|ZOTAC GeForce 9800 GTX 512MB Video Card|
|Reviews - Featured Reviews: Video Cards|
|Written by Olin Coles|
|Monday, 31 March 2008|
Page 17 of 17
ZOTAC ZT-98XES2P-FSP Conclusion
I might be a little too easy to please when it comes to retail packaging and graphics. I like color, but at the same time I want excitement. ZOTAC already has an advantage in that their color preferences align with some of my particular favorites. Since that's not enough to win me over, they are also very good at keeping the consumer informed by adding important product details and specifications on the packaging. The retail box offers an inviting design and attractive layout, along with some product data on the back. Like the other ZOTAC products we have reviewed here at Benchmark Reviews, there is an underlying sense that they are in tune with the visual attraction a consumer has with products.
When Benchmark Reviews tested the GeForce 9800 GX2 the boxed-up NVIDIA reference design was not incredibly appealing to me. Apparently I just needed to wait for the 9800 GTX design before I would see curves influence the product appearance. While I never really considered the entire pre-G92 GeForce 8800 series to be very attractive as a whole, primarily because of the awkward half-covered products, the 9800 GTX has finished what was started. Unlike the past generation of products, this GeForce video card does not offer LED lights as accents because they are included as a functional indication of hardware status.
In the not so distant past I have had to replace my GeForce 8800 GTX because of an errant SATA cable swiped off one of the capacitors. At that moment, I felt that NVIDIA definitely should have done something more to protect the electronics on their product. Unlike the higher-end 8800 series GeForce products, the 9800 GTX does not expose any electronic components. NVIDIA has engineered the GeForce 9800 GTX to sustain above-average abuse, and since there are no exposed electronic components (with except to the back side of the PCB) there is very little chance that you'll have to RMA this product because it falls apart on you. The plastic shell covering the 9800 GTX will work very well in cramped environments where the video card will be in contact with cables and components, so long as it can fit.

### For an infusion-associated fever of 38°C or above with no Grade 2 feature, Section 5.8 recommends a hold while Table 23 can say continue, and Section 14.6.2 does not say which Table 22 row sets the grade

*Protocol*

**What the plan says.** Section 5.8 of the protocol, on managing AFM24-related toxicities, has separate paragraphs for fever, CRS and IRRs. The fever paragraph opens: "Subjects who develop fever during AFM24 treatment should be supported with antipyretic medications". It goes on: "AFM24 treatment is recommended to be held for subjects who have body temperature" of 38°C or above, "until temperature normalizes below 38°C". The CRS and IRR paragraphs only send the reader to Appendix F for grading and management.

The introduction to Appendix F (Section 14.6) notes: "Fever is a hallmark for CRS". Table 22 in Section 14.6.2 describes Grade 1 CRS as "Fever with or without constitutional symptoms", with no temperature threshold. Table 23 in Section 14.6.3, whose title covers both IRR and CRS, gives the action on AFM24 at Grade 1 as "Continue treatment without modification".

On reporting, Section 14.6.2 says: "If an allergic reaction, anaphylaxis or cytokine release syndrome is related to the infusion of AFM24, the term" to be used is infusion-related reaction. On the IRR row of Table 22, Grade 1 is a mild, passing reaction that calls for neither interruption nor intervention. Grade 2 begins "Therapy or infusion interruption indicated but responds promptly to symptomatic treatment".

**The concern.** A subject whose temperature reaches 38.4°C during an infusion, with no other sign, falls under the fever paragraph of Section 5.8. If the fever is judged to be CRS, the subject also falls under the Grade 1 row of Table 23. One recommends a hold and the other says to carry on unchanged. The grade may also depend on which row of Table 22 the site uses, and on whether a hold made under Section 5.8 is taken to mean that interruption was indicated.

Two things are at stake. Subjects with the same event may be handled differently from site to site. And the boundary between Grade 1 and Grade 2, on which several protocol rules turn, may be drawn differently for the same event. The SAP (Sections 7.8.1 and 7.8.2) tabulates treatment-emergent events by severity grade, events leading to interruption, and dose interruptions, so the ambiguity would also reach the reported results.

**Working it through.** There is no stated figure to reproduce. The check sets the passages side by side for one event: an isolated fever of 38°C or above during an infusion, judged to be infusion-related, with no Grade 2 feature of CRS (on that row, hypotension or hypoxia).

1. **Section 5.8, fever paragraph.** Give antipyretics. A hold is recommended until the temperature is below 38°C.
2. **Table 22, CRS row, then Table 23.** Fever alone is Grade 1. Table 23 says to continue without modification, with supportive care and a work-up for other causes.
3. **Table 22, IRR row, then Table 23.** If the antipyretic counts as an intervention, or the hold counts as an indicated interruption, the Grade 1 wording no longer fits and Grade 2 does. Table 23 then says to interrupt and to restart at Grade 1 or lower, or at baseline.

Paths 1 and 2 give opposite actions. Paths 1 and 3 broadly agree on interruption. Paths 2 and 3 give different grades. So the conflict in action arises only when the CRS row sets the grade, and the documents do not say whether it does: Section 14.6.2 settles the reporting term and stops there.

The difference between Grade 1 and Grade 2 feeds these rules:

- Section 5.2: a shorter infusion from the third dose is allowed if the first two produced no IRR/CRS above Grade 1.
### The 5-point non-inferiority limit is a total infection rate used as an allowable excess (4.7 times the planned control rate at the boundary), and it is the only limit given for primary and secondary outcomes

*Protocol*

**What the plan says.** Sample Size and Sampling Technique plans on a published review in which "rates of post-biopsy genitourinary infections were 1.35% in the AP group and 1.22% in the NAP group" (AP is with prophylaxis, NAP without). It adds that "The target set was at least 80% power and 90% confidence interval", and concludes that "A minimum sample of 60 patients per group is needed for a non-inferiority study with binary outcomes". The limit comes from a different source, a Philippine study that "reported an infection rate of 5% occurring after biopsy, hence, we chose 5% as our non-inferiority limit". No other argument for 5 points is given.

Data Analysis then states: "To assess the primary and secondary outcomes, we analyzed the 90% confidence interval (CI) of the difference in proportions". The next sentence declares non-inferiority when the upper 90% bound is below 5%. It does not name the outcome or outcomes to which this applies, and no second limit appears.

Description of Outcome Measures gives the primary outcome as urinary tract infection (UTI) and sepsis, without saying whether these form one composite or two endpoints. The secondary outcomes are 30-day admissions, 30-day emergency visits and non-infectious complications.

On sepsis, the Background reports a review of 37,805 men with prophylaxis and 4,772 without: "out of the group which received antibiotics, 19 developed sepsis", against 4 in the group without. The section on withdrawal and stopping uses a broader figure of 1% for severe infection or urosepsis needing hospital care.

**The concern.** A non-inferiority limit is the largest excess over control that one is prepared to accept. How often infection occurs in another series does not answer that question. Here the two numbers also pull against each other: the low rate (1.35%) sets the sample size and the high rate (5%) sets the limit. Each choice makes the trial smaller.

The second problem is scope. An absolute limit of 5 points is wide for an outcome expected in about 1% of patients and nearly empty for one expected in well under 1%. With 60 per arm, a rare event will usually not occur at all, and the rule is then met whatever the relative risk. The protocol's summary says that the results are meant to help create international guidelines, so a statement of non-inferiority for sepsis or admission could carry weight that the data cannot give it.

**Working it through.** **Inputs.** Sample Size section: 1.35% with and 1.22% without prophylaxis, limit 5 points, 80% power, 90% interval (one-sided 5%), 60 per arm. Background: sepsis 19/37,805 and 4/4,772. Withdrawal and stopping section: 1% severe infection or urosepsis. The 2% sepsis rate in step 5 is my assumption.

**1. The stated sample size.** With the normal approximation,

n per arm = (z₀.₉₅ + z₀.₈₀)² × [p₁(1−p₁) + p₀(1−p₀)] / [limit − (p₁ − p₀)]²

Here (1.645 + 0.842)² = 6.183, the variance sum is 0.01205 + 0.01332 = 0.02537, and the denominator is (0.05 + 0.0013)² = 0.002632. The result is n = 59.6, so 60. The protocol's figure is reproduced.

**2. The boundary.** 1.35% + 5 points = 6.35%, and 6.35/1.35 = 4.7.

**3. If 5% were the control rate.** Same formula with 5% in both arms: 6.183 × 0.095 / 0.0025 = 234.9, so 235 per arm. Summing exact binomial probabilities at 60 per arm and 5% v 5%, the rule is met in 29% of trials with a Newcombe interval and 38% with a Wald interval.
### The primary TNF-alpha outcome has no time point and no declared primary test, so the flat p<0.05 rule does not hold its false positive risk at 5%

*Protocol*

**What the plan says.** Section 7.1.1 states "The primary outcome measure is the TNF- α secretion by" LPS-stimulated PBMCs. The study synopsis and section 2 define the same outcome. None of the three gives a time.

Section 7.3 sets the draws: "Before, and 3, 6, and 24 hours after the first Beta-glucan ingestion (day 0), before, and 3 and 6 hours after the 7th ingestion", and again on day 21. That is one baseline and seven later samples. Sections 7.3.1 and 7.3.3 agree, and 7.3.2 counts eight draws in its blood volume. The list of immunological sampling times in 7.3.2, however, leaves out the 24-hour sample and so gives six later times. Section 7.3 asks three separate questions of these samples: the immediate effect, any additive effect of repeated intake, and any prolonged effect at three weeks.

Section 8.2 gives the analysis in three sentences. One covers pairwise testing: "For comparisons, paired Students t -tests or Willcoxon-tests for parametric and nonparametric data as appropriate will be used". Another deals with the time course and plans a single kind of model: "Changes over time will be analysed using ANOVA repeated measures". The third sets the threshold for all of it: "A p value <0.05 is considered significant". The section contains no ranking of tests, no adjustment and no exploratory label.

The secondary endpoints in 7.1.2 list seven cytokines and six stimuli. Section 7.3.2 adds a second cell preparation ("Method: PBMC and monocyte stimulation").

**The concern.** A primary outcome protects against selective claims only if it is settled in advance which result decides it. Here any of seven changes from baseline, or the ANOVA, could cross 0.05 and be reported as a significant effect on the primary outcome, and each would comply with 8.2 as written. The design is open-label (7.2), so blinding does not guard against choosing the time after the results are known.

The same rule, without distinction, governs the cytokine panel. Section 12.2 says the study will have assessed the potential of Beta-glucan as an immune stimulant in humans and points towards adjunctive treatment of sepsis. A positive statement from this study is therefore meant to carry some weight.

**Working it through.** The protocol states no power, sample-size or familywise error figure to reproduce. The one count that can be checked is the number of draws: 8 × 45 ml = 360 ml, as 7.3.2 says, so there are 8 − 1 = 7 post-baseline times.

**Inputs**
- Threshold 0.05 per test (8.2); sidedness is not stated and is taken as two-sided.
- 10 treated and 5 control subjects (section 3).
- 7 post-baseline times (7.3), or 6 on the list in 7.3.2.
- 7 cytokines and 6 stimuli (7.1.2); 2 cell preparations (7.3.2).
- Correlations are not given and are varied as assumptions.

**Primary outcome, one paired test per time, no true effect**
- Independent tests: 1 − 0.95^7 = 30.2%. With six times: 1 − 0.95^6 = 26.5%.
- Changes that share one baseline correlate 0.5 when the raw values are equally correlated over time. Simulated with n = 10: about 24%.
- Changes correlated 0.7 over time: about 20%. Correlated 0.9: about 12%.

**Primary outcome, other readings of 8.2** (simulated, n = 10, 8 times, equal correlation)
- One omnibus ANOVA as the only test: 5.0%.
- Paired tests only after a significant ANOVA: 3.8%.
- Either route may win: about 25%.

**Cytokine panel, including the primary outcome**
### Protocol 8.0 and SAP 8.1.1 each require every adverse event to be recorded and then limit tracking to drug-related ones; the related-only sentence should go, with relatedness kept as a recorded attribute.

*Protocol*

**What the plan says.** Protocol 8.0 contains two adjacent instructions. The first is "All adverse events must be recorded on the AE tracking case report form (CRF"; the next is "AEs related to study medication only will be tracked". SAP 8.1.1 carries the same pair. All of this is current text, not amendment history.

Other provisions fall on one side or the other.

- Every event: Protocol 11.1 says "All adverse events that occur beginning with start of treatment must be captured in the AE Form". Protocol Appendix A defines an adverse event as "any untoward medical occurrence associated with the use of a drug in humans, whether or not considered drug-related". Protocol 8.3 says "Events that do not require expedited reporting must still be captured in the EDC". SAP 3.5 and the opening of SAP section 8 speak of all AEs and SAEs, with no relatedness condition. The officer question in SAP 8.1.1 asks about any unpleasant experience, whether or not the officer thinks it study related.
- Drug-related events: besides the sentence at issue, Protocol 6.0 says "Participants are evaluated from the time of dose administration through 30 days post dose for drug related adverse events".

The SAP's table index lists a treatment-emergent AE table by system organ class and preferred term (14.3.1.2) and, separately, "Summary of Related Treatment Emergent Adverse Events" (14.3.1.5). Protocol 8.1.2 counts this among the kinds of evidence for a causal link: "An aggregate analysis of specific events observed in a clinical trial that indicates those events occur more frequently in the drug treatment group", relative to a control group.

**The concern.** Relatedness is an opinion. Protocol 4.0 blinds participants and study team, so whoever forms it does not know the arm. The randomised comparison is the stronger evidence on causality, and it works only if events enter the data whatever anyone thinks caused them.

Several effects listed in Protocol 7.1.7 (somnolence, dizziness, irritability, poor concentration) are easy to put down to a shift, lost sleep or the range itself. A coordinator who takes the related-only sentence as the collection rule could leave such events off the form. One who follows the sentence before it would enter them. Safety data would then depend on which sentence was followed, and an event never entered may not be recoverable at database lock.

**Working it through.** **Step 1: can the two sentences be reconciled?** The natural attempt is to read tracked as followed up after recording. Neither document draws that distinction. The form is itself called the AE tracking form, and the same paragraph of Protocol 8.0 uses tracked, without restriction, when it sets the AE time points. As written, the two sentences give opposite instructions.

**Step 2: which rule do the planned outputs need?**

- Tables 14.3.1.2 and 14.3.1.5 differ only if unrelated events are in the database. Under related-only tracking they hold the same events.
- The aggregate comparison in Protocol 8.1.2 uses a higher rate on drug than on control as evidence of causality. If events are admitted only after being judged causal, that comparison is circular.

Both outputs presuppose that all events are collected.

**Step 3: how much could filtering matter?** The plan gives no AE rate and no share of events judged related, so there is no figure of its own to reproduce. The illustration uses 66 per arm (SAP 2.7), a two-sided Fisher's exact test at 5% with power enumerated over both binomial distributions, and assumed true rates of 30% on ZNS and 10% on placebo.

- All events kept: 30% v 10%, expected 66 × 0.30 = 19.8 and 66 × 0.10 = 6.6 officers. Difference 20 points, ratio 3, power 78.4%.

In regards to performance and functionality, ZOTAC's GeForce 9800 GTX really does deserve its #2 position in NVIDIA's video card product lineup. Although I personally feel that the core, shader, and memory clocks could have been higher, the post process compression truly does optimize the 512 MB of video frame buffer for high-resolution gaming. It doesn't come as a huge surprise that the GeForce 9800 GTX outperforms the older 8800 GTX in 1600x1200 Crysis with 16x Q AA by over 40%, since the G92 was built for intense gaming effects. If that wasn't enough, this video card comes ready to support full HDMI audio and video output for your high definition copyright protected material.
ZOTAC's ZT-98XES2P-FSP GeForce 9800 GTX has launched with a NewEgg price of $177.99. Considering that their least expensive 8800 GTX costs $339.99, the new ZOTAC 9800 GTX is starting to become more of a bargain.
In conclusion, I feel that the ZOTAC GeForce 9800 GTX has a lot more to offer gamers and enthusiast than we might first expect. For most video cards functionality is measured in only one application: video games. However, in rare cases (this being one of them) the 9800 GTX can suit more than just one purpose. The ZOTAC GeForce 9800 GTX includes native HDMI video output and offers digital audio output through the attached S/PDIF audio cable, making this the closest thing to fully-functional native HDMI that NVIDIA offers. Collectively rated, the G92 graphics processor offers full HDMI audio and video output, nearly 40% performance improvement in Crysis over an already-overclocked 8800 GTX (when AA is maxed), excellent cooling improvements, and triple-SLI functionality. I won't dispute that the results we recorded in most benchmarks were right in line with those of the 8800 GTX when lower post processing effects were used, but then again we are just now seeing high-demand video games reach the market with newly developed core gaming engines. While value is a relative subject, the performance and functionality appear to have some credence in relation to the product cost. If you're a gamer on a very tight budget, than the 8800 GT may be the best solution for you. But if you're considering DirectX 10 game play or you plan to use post processing effects like anti aliasing, the ZOTAC 9800 GTX is a great future-ready solution.
+ Great AA/AF performance for hard core gamers
- Excessive Thermal Interface Material between GPU and heatsink
- Expensive enthusiast product
- Lower clock speeds than other G92 products
- Large footprint full ATX form factor VGA space
Final Score: 8.85 out of 10.
Quality Recognition: Benchmark Reviews Silver Tachometer Award.
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